# Autocovariance

In statistics, given a real stochastic process X(t), the autocovariance is the covariance of the variable against a time-shifted version of itself. If the process has the mean $E[X_t] = \mu_t$, then the autocovariance is given by

$C_{XX}(t,s) = E[(X_t - \mu_t)(X_s - \mu_s)] = E[X_t X_s] - \mu_t \mu_s.\,$

where E is the expectation operator.

Autocovariance is related to the more commonly used autocorrelation by the variance of the variable in question.

## Stationarity

If X(t) is stationary process, then the following are true:

$\mu_t = \mu_s = \mu \,$ for all t, s

and

$C_{XX}(t,s) = C_{XX}(s-t) = C_{XX}(\tau)\,$

where

$\tau = s - t\,$

is the lag time, or the amount of time by which the signal has been shifted.

As a result, the autocovariance becomes

$C_{XX}(\tau) = E[(X(t) - \mu)(X(t+\tau) - \mu)]\,$
$= E[X(t) X(t+\tau)] - \mu^2\,$
$= R_{XX}(\tau) - \mu^2,\,$

## Normalization

When normalized by dividing by the variance σ2, the autocovariance C becomes the autocorrelation coefficient function c,[1]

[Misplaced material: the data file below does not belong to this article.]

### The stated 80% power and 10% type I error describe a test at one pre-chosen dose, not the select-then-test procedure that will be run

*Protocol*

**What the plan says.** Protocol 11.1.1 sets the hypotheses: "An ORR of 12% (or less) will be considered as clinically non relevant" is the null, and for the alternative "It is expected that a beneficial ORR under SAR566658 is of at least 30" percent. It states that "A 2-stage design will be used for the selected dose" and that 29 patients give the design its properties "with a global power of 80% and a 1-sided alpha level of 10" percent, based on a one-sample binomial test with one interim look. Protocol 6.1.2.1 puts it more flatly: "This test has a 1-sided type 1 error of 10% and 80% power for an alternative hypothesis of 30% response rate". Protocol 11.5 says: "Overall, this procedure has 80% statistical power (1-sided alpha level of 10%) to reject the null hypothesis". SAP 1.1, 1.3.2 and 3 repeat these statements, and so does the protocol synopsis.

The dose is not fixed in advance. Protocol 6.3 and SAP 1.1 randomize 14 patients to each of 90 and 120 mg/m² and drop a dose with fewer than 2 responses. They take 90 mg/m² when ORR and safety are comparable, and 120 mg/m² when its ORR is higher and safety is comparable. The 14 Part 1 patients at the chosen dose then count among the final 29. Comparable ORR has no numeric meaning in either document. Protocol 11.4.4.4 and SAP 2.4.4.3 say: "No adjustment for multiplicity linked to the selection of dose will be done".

$c_{XX}(\tau) = \frac{C_{XX}(\tau)}{\sigma^2}.\,$

However, often the autocovariance is called autocorrelation even if this normalization has not been performed.

The autocovariance can be thought of as a measure of how similar a signal is to a time-shifted version of itself with an autocovariance of σ2 indicating perfect correlation at that lag. The normalization with the variance will put this into the range [−1, 1].

## Properties

The autocovariance of a linearly filtered process $Y_t$

$Y_t = \sum_{k=-\infty}^\infty a_k X_{t+k}\,$
is $C_{YY}(\tau) = \sum_{k,l=-\infty}^\infty a_k a^*_l C_{XX}(\tau+k-l).\,$